• Reduce- or eliminate chronic blue light exposure during the day
  • Kill - all sources of blue Light at Night

Today we’re Reducing our chronic exposure to blue light in order to stop a host of future problems, sleep being just one.

We Live Indoors

If we were spending our time outdoors, we would be exposed to Infrared, red, purple, blue and many other colors of visible and non-visible light.

In effect, the sun balances blue light with many other frequencies and colors.

Processed indoor LED and CFL does not normally include the infrared and other important spectrums.

A new article in Corporate Wellness Magazine titled “Can Blue Light Making You Sick?” notes that too much blue light could be causing diabetes, obesity, depression, and other modern diseases.

BUT Infrared and near-infrared light can help heal our cells from the blue light damage. Sunlight balances blue and red and includes a host of other benefits including entraining proper circadian rhythm, creating vitamin D and more.

Soooooooo indoor lighting is too high in blue light, and that causes damage to our cells and our eyes without the healing balance of other light spectrums that we'd get from natural sunlight. It also slows down our mitochondria causing us to have less energy.

Now let’s be realistic, we’re still going to look at our phones and TV’s at night. It’s hard not to! Fortunately, all you need to do is block the Blue light emanating from those screens.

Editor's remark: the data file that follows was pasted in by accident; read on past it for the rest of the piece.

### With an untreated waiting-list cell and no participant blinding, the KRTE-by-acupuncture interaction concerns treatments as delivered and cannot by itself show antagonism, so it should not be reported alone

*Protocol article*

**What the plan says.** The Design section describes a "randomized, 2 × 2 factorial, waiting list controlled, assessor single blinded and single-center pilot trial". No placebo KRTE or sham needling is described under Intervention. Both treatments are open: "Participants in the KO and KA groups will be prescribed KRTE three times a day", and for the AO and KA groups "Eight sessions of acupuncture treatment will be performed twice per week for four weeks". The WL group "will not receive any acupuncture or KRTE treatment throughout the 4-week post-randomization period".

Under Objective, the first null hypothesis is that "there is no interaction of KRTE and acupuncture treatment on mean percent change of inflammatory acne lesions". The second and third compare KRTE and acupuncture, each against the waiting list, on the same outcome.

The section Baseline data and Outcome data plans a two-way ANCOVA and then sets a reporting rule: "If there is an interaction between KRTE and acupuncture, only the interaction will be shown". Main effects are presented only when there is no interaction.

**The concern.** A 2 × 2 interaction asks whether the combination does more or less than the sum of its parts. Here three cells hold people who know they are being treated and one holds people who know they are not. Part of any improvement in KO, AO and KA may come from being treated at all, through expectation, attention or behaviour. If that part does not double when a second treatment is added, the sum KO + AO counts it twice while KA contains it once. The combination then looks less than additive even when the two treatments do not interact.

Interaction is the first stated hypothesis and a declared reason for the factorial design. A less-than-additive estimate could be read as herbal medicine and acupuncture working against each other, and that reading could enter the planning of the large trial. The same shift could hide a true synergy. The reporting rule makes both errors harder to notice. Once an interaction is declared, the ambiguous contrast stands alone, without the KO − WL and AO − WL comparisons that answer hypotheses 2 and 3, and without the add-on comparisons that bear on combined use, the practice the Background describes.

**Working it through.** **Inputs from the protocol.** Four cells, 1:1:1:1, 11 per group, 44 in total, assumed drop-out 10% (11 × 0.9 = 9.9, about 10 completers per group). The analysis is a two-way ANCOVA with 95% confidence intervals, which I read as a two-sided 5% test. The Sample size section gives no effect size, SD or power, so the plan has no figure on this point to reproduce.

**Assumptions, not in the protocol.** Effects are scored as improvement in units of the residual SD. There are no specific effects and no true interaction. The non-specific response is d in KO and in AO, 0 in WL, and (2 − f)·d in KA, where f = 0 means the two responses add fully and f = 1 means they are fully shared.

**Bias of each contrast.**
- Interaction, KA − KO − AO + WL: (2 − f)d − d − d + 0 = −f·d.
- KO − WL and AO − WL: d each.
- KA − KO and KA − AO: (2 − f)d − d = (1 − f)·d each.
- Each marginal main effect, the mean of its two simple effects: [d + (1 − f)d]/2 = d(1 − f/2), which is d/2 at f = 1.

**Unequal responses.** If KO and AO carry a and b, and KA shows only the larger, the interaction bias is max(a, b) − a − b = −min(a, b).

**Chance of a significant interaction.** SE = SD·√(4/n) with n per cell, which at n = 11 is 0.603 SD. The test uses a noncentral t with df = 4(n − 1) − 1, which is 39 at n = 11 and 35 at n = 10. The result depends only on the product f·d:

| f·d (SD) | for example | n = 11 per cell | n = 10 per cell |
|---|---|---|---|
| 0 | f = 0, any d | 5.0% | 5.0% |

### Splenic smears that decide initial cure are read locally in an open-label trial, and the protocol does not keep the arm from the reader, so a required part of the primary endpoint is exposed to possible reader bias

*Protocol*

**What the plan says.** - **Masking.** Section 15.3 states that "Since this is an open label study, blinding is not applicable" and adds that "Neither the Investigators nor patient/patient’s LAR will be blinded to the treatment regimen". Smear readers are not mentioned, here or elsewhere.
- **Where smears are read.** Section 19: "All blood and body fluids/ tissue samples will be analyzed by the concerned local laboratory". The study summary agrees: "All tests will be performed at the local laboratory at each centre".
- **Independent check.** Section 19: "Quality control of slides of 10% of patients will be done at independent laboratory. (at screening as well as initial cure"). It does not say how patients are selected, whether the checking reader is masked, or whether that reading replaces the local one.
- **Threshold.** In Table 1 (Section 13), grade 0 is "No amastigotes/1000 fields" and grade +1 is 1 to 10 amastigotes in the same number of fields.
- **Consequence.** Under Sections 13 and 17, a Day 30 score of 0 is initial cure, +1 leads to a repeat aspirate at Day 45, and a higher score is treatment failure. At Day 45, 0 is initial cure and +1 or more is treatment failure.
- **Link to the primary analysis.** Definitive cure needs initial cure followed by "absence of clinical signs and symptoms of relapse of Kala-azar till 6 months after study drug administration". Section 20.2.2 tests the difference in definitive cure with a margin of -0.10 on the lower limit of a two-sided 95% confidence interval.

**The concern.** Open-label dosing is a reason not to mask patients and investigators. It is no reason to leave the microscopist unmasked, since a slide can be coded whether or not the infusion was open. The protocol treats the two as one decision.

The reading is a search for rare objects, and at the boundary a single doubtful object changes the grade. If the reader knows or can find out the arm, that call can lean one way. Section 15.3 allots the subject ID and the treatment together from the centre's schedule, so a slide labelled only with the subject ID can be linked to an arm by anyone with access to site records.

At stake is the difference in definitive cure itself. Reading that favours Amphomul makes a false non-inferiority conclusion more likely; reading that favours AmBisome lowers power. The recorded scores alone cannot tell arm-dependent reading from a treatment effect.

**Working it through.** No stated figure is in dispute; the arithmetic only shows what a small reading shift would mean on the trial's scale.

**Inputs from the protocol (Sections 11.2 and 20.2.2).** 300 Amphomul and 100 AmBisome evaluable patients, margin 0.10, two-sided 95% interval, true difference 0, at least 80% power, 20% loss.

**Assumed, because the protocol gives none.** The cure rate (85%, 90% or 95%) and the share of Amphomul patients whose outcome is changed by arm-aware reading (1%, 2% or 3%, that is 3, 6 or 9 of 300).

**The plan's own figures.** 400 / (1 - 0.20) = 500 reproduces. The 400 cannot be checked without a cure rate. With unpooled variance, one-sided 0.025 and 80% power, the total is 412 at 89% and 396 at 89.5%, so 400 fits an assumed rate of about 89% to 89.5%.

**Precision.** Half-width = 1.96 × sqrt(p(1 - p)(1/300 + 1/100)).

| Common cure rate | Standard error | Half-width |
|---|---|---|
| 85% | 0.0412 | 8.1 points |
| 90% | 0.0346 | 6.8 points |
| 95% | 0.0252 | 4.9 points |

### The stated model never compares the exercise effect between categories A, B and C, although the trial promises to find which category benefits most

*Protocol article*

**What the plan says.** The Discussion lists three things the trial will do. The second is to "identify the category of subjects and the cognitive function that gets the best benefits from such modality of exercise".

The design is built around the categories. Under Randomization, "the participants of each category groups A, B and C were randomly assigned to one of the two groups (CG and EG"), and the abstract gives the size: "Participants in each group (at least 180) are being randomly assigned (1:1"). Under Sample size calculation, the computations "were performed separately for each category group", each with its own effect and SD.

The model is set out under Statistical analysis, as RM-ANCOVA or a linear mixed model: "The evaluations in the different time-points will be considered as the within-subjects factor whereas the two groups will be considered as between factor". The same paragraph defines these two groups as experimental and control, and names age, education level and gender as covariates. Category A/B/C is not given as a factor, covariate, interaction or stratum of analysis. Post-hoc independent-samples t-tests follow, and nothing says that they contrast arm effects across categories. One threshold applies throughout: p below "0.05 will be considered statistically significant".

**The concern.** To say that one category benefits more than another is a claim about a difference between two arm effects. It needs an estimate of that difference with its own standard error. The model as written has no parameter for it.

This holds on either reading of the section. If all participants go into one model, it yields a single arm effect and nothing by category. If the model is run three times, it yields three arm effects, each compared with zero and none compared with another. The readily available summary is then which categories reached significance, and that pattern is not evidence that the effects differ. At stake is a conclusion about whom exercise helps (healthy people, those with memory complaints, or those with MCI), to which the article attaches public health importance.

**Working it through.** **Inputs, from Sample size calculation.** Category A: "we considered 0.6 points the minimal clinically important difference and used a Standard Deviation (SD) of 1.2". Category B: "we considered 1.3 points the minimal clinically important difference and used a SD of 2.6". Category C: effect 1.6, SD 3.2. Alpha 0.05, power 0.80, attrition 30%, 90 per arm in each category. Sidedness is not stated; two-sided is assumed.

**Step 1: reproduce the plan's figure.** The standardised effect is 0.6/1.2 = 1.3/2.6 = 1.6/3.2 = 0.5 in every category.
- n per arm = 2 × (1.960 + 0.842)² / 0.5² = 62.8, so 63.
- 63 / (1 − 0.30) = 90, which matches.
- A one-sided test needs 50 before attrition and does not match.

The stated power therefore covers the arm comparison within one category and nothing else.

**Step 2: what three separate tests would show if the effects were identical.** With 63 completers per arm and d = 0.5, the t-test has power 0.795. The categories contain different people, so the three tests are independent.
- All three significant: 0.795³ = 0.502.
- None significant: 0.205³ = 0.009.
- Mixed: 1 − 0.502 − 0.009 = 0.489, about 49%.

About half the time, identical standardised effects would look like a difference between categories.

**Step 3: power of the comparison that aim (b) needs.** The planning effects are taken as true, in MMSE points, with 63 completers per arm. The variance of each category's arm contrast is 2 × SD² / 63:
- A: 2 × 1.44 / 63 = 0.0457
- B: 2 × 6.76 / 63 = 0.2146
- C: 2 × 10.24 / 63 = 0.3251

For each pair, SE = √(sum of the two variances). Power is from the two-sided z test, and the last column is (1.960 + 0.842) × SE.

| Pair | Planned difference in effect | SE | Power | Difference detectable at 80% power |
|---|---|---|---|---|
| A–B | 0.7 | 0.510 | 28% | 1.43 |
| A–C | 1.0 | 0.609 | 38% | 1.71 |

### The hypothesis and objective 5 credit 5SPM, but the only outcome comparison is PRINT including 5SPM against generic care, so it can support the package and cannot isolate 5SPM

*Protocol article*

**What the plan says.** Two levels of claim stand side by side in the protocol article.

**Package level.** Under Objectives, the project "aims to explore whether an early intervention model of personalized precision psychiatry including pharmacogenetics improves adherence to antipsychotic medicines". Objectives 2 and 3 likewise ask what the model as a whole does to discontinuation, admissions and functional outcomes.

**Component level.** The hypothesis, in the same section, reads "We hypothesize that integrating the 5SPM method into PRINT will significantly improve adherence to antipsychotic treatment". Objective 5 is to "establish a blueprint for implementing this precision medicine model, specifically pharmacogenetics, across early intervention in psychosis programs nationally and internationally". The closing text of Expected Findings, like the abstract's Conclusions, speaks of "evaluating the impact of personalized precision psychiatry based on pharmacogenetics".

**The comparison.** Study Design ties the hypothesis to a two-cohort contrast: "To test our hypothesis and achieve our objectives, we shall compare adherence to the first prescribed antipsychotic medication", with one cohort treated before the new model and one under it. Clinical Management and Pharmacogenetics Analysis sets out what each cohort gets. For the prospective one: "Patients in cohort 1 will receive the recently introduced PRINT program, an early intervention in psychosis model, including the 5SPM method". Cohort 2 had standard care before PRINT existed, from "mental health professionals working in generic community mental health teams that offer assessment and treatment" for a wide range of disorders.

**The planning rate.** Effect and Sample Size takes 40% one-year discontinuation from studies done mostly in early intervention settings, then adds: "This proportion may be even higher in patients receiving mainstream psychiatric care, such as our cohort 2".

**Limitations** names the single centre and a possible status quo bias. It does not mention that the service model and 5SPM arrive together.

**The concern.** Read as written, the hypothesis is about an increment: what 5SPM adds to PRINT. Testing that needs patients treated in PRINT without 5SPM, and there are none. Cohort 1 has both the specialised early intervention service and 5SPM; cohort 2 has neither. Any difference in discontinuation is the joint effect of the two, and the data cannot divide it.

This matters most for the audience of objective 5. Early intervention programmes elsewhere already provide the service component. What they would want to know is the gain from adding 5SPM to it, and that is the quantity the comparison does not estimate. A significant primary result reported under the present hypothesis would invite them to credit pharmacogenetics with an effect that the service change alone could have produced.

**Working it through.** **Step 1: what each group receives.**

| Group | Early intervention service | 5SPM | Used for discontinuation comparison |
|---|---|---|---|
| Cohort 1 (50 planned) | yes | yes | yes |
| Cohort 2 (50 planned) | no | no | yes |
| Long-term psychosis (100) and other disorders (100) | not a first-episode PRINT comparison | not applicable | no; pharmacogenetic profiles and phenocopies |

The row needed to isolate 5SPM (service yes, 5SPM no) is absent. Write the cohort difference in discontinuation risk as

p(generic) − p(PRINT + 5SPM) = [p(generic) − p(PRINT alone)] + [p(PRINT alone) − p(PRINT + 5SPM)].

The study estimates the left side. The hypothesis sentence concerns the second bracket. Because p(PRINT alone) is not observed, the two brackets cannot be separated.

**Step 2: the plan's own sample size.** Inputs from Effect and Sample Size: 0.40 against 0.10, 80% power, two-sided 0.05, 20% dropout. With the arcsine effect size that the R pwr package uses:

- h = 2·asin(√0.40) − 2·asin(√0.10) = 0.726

• Install f.lux or Iris on your computer and tune out much of the blue light.

sleep irissleep iris


Just wearing these glasses 1-2 hours before you go to bed gives you the equivalent of 1.5 extra hours of sleep.

This really is the bio-hack of the century for people who have trouble falling asleep, yet don’t want to give up their TV!

Kill Blue Light

Killing all sources of blue light at night.

Blue light at night is the enemy of Melatonin, that hormone that helps you fall asleep and obtain the benefits of sleep.

Remember, I want you to wake up every single morning FREE of any alarms.

You really have two choices here and I fully support both of them.

  1. You can live in the woods, away from any light pollution and literally shut off your power at night. I really do know people who do this. They turn off the power to the entire house. Then use candles to read books.